Saturday, January 20, 2007

the folly of automation



Quick quiz: this is a) my brain on beer; b) a relief map of some mountain range that Calvin made for geography class; c) my first bread machine failure.

If you guessed "c", you are correct. Usually when I try a new recipe, or mess around with a recipe as I did here, I watch the machine for a while to see if more liquid or more flour needs to be added as it mixes. In this case I was making a whole wheat flour bread and I optimistically substituted ground flax seed for oil, as the flax seed package claimed I could do. What the flax seed package did not tell me was I may need to increase the amount of water during the first kneading. And, because I followed directions and set the machine for the "whole wheat" cycle, there was a thirty minute warming/resting period which supposedly allows the whole wheat flour to absorb the liquids, which supposedly makes for a lighter product. But during that thirty minutes I got distracted, went away from the cook shed, and did not return until some time between the first and second kneading. What I found then looked a lot like what you see here; a mound of crumbly, dry dough. I added more water, but by then it was too late to affect the texture of the bread. It still smelled nice as it baked, however, and the birds or squirrels or rabbits or deer might enjoy it.

Ideally, I would not leave the task of making homemade bread to a machine. In the kind of life I want, I would not spend nearly fifty hours of my week away from home, earning enough money to buy my bread from the store. I would knead the bread by hand, and gradually learn the intricacies of bread making.

Despite what they say, machines don't always make life easier or simpler or create more free time.

4 comments:

Anonymous said...

If the birds don't appreciate this loaf, let them eat cake!

But, in general is the bread machine pretty handy or just one more gadget to store?

pablo said...

We finally got rid of our breakmaker after it sat idle on the countertop for years and years, taking up valuable real estate. I'm not sure what was wrong with ours, but our loaves would ALL come out like the one in your picture. The would never rise. We used commercially available mixes designed for the machine, and we even supplemented the yeast sometimes, but nothing made a difference. So after a few dozen hockey-puck loaves of dense bread, we sold the machine at a garage sale with an admonition to the buyer that it seems to have a problem.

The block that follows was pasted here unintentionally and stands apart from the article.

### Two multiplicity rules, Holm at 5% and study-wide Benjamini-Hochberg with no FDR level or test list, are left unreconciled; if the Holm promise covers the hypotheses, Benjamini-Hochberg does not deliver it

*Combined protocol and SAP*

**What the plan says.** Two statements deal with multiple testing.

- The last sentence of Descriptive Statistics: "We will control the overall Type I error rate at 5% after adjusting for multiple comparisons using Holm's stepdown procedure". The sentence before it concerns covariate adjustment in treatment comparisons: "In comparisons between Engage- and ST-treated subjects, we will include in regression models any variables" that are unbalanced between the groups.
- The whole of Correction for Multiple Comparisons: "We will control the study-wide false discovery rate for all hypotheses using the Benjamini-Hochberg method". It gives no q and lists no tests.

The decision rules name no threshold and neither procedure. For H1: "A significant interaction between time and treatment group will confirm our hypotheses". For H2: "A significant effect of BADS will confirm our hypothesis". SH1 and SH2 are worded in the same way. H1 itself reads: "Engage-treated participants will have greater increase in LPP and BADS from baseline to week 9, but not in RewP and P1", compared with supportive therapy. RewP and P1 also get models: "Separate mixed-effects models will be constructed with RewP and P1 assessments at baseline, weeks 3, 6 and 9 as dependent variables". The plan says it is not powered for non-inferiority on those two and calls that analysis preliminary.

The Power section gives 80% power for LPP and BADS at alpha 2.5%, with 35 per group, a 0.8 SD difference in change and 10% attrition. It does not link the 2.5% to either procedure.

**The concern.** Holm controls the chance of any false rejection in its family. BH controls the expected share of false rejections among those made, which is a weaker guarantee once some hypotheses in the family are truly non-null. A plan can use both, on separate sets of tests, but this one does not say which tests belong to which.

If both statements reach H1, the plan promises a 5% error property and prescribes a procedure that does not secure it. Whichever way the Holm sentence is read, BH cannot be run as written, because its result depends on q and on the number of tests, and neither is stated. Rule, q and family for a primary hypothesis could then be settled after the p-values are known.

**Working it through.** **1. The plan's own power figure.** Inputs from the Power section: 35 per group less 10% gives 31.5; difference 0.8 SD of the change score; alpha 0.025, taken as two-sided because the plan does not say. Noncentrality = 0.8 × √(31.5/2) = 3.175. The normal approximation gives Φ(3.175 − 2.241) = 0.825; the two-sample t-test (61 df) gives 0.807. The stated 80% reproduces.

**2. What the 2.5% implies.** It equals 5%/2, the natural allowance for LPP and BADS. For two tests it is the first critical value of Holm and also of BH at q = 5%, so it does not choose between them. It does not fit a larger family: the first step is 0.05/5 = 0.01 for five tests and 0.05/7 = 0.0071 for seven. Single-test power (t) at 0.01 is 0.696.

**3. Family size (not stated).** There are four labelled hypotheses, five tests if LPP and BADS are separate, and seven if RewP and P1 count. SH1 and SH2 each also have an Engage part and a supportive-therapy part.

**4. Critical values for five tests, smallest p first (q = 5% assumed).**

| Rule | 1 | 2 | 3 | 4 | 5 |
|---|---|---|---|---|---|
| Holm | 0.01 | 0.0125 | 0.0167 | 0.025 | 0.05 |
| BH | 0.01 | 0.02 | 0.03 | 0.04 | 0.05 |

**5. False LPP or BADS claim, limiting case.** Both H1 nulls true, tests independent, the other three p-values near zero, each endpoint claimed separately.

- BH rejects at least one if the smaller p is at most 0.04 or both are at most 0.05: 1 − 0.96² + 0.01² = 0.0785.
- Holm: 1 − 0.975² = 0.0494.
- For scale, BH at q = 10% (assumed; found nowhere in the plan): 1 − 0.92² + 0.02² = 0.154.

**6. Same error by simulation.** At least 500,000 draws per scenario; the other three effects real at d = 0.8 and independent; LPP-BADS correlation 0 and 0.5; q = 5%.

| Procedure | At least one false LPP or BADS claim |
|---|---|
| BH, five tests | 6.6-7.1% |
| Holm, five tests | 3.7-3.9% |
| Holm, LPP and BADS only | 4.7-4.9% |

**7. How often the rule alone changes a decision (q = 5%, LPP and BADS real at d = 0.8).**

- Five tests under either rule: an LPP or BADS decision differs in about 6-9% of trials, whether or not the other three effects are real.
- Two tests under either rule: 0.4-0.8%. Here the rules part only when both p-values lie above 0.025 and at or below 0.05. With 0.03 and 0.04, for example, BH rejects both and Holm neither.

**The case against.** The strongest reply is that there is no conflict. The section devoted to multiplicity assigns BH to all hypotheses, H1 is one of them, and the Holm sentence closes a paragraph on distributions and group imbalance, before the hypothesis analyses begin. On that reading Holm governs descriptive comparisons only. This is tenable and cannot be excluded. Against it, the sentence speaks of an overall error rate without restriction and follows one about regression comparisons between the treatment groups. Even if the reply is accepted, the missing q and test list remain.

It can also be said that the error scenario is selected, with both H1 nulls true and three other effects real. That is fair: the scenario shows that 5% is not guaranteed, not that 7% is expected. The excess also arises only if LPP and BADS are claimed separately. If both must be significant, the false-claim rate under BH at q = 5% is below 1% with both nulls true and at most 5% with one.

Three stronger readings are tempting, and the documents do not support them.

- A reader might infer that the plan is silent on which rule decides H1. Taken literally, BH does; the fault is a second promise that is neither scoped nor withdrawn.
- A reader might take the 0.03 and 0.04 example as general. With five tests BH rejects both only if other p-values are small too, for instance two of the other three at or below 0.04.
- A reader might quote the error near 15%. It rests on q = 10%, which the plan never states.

Deb said...

FC- something sure appreciated the loaf, I didn't see any chunks left out there today. Of course, those outdoor cats will eat anything...that is, anything they don't have to hunt for. They're lazy.

That's a good question, and I'm not sure I know the answer yet. In the beginning I was making a loaf or two every weekend, then around Christmas I got away from it, and I'm finding it hard to get back in the habit. I do like some of the breads I've made, and I like to have control over what ingredients go into them. But 99% of the time it is taking up a lot of space, which I don't have.

pablo- Something must have been wrong with your machine. I've had pretty good results up until now, although I still haven't found the secret to making a whole wheat bread that rises as much as I'd like. I did make a great tasting loaf of "corn bread" last night; it was actually more of a white bread with a little corn meal thrown in, and I added garlic and sesame and quinoa seeds for a little something extra. I can't stand the thought of making a pure white bread without extra "nutritionals" thrown in!

Anonymous said...

I found that making sourdough forces me to get a loaf going. I can't let my starter die, can I?

The NYTimes recently had a recipe for no-knead dough (no machine required!). I heard it was pretty good, texturally like an artisan loaf (good crust, big holes). I think it required a couple of days, but most of the time in the fridge. Might be worth checking into. :)